Not So Much, Said The Cat is a largely themeless short story collection from five time Hugo winner Michael Swanwick. Apart from the byline, there’s little to unify these tales, which leap from the end of the Cretaceous to the deserted highways of post-apocalyptic Russia to the mean streets of Hell itself. Sometimes the stories themselves jump boundaries, as in “Goblin Lake,” which starts out as a Munchausen-style tall tale of old Europe and takes a sharp left turn into metafiction, or “The Dala Horse,” which starts as a fairy tale, veers into postapocalytpic grimness, takes a sudden left into cyberwarfare and sentient AIs, and then closes the circle with a fairy tale ending.
Which, I suppose, is the secret – Swanwick can move between genres so effortlessly and so competently that there’s no need for limitations. His mastery of prose is such that the tonal switches from one to the other, from story to story and even paragraph to paragraph, feel smooth and logical. At no point does the prose bring the reader up short, no matter how wild the premise or how seemingly vast the chasms in subject matter might be.
Which leaves the question of the stories themselves and the verdict is that they do live up to Swanwick’s lofty reputation, even if at first glance the sequencing of the tales might seem odd. The first three of the book include “The Man In Gray,” a Twilight Zone-ish “twist” story with a look behind the curtain of reality, the aforementioned “The Dala Horse,” and then “The Scarecrow’s Boy,” which manages to layer a story of robots smuggling a child who survived a massacre across a secure border underneath the language and imagery of a children’s bedtime story. Or, later on, “Passage of Earth,” a science fiction horror tale about an unconventional form of interaction with aliens, sits cheek by jowl with “3 A.M. In the Mesozoic Bar,” a graceful wisp of a piece that demonstrates small actions can have big consequences, depending on when exactly you are. “Pushkin the American” is a historical fantasia about the illustrious writer’s hidden origins, while “Libertarian Russia” keeps things close, geographically speaking, with a short, pungent tale of personal responsibility wrapped in a borscht-drenched Mad Max scenario.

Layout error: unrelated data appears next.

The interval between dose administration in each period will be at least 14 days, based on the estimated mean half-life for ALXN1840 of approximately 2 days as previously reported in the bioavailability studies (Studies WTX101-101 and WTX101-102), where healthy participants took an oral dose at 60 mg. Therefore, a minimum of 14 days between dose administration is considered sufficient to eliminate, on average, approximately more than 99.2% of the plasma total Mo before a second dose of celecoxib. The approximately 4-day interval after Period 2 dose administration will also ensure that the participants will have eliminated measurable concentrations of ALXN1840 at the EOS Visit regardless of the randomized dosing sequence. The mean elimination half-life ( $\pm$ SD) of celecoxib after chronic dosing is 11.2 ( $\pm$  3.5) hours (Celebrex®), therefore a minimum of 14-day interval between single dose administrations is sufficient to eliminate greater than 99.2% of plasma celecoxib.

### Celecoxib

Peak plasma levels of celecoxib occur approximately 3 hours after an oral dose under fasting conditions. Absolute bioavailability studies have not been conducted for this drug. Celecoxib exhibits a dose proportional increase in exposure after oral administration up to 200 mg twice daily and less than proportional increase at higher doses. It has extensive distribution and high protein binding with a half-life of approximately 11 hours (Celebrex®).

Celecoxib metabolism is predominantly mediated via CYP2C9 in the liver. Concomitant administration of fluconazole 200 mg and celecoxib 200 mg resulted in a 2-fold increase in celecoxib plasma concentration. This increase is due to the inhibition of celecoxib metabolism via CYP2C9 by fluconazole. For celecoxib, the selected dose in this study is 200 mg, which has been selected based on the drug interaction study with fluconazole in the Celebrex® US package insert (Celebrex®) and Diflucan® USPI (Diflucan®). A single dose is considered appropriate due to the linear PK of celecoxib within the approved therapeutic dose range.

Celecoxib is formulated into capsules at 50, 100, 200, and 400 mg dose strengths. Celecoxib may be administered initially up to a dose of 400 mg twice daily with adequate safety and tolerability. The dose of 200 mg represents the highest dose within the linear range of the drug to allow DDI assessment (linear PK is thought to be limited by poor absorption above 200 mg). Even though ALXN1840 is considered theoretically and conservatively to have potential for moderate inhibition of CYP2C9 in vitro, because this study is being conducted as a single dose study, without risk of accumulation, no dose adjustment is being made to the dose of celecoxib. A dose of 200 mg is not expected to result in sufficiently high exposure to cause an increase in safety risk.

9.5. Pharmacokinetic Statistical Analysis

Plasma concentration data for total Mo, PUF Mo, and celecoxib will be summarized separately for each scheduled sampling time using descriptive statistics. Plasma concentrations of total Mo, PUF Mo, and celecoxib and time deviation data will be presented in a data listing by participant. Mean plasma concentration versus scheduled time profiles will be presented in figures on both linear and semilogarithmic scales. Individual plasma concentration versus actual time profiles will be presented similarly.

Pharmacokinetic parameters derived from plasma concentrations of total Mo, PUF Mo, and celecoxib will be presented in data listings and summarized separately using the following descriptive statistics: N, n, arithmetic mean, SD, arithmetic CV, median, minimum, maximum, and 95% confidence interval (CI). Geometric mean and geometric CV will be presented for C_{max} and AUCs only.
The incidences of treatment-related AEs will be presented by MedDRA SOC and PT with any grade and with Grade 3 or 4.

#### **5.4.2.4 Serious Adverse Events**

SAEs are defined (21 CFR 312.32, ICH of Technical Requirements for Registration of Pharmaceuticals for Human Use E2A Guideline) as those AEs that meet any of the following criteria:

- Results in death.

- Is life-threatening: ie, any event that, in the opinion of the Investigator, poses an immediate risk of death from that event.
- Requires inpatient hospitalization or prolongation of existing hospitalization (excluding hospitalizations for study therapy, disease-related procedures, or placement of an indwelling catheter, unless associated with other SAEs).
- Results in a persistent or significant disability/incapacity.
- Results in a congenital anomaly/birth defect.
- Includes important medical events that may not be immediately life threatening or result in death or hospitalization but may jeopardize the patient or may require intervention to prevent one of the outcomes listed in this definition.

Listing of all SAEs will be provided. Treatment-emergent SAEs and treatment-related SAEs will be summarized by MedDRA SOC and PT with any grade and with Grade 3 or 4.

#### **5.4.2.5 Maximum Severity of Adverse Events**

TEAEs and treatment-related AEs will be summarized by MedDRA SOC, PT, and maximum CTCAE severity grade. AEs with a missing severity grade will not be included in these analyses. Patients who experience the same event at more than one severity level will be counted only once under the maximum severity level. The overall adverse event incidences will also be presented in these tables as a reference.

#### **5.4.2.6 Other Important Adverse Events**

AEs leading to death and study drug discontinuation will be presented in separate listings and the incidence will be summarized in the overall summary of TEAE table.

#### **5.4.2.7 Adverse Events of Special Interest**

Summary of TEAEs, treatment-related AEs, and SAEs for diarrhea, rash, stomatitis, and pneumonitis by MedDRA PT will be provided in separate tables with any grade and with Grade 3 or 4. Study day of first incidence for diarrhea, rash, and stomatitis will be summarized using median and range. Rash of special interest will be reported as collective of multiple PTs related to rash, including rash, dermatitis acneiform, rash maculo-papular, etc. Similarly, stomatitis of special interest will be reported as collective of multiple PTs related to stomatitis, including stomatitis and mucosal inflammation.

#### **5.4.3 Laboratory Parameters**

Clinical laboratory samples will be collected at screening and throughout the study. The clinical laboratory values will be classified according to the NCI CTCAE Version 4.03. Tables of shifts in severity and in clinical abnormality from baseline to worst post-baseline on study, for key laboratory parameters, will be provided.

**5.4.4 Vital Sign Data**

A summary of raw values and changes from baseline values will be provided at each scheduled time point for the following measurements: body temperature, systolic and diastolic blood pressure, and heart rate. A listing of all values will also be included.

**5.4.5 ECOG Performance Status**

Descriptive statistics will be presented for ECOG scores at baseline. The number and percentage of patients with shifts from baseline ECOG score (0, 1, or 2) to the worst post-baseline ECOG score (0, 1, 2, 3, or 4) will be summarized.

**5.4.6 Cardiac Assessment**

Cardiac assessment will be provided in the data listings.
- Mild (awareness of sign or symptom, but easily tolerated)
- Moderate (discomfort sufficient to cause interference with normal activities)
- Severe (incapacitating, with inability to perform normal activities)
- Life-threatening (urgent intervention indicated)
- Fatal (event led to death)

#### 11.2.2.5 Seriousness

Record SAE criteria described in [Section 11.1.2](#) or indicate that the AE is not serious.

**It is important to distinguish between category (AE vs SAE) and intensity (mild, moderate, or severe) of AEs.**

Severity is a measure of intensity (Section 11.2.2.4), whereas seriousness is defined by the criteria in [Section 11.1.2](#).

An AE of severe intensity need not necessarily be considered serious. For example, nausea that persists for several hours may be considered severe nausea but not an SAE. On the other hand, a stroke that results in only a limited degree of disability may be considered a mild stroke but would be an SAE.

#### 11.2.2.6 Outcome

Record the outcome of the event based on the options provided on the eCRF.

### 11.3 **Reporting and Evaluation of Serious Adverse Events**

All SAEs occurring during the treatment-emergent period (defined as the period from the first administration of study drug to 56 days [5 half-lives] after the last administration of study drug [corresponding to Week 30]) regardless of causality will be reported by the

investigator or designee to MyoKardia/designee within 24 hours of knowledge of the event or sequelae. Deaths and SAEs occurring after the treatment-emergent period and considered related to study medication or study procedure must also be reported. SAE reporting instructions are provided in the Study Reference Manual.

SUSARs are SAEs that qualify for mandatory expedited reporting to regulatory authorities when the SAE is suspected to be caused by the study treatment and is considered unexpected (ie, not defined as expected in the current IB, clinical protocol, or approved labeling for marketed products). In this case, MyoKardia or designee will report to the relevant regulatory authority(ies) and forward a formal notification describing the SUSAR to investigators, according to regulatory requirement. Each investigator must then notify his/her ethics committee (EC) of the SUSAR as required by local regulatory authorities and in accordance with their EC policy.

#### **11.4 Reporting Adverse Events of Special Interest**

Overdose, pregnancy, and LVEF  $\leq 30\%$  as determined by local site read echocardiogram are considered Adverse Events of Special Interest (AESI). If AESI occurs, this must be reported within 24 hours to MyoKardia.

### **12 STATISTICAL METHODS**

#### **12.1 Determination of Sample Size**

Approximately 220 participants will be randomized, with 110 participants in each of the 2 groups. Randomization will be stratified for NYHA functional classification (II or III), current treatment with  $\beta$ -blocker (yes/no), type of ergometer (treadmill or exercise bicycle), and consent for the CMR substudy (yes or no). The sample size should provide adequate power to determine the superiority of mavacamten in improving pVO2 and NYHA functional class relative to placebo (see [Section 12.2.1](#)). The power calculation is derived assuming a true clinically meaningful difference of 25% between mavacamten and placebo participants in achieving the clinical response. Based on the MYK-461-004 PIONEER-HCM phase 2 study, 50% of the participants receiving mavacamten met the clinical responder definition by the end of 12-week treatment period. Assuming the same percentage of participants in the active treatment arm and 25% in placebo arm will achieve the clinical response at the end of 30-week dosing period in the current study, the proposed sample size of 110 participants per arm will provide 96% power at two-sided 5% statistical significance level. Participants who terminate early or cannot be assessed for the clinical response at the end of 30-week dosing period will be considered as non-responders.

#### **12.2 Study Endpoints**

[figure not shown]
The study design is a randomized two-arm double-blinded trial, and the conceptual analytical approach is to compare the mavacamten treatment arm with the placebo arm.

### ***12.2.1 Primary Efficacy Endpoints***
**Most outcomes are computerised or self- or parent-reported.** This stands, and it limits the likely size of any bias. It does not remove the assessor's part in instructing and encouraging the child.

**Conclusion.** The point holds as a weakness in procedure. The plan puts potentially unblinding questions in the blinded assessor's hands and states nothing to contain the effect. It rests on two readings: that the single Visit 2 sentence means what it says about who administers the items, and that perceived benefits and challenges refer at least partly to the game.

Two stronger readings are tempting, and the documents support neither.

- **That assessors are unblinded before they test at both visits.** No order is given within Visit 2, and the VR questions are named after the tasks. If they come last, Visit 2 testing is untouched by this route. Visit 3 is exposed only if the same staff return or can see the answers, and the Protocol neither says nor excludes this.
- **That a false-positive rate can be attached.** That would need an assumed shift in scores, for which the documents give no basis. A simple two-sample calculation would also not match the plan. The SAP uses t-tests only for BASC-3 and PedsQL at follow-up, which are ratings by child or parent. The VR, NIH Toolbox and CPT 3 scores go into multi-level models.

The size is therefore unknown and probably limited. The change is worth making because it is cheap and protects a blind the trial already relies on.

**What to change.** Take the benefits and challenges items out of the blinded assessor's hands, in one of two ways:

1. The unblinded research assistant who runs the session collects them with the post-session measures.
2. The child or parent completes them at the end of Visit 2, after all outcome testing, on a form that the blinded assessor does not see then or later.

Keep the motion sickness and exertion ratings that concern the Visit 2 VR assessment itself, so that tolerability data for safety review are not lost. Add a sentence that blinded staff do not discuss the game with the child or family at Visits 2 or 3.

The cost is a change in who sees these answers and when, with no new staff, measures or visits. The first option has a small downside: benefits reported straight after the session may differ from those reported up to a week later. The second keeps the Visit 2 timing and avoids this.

But really, it’s the reappearance of old friends Darger and Surplus (whom you may remember from Dancing With Bears) that energizes the collection most. Here the unconventional con men find themselves with a new partner trying to run an epic con in a zombie-filled New Orleans. Light and breezy, yet never shying away from the dark undertones of its subject matter, the story is in many ways the perfect summary of the stories here, a mix of familiar and new, light-hearted and deathly serious, with multiple genres sitting comfortably next to each other.
The collection ends with “The House of Dreams,” another multi-leveled story with one foot in reality and another in imagination. A British secret agent is captured on the ground in Europe while his partner escapes, and his captors attempt to break him through psychological experimentation. It seems straightforward enough, but the scenarios the alienists put their captive through demonstrates the fragility of “reality,” while the identity of the agent’s partner turns the story into something else entirely. And then there’s the denouement, which takes a sideways step into the literary, as if to tell the reader “you’ve been reading the good stuff all along.”
So maybe there is a theme here after all, the fluidity of writing and the futility of slapping labels and artificial divisions on it. If that’s the case, Swanwick has succeeded admirably. And if it isn’t, the stories are still pretty damn good.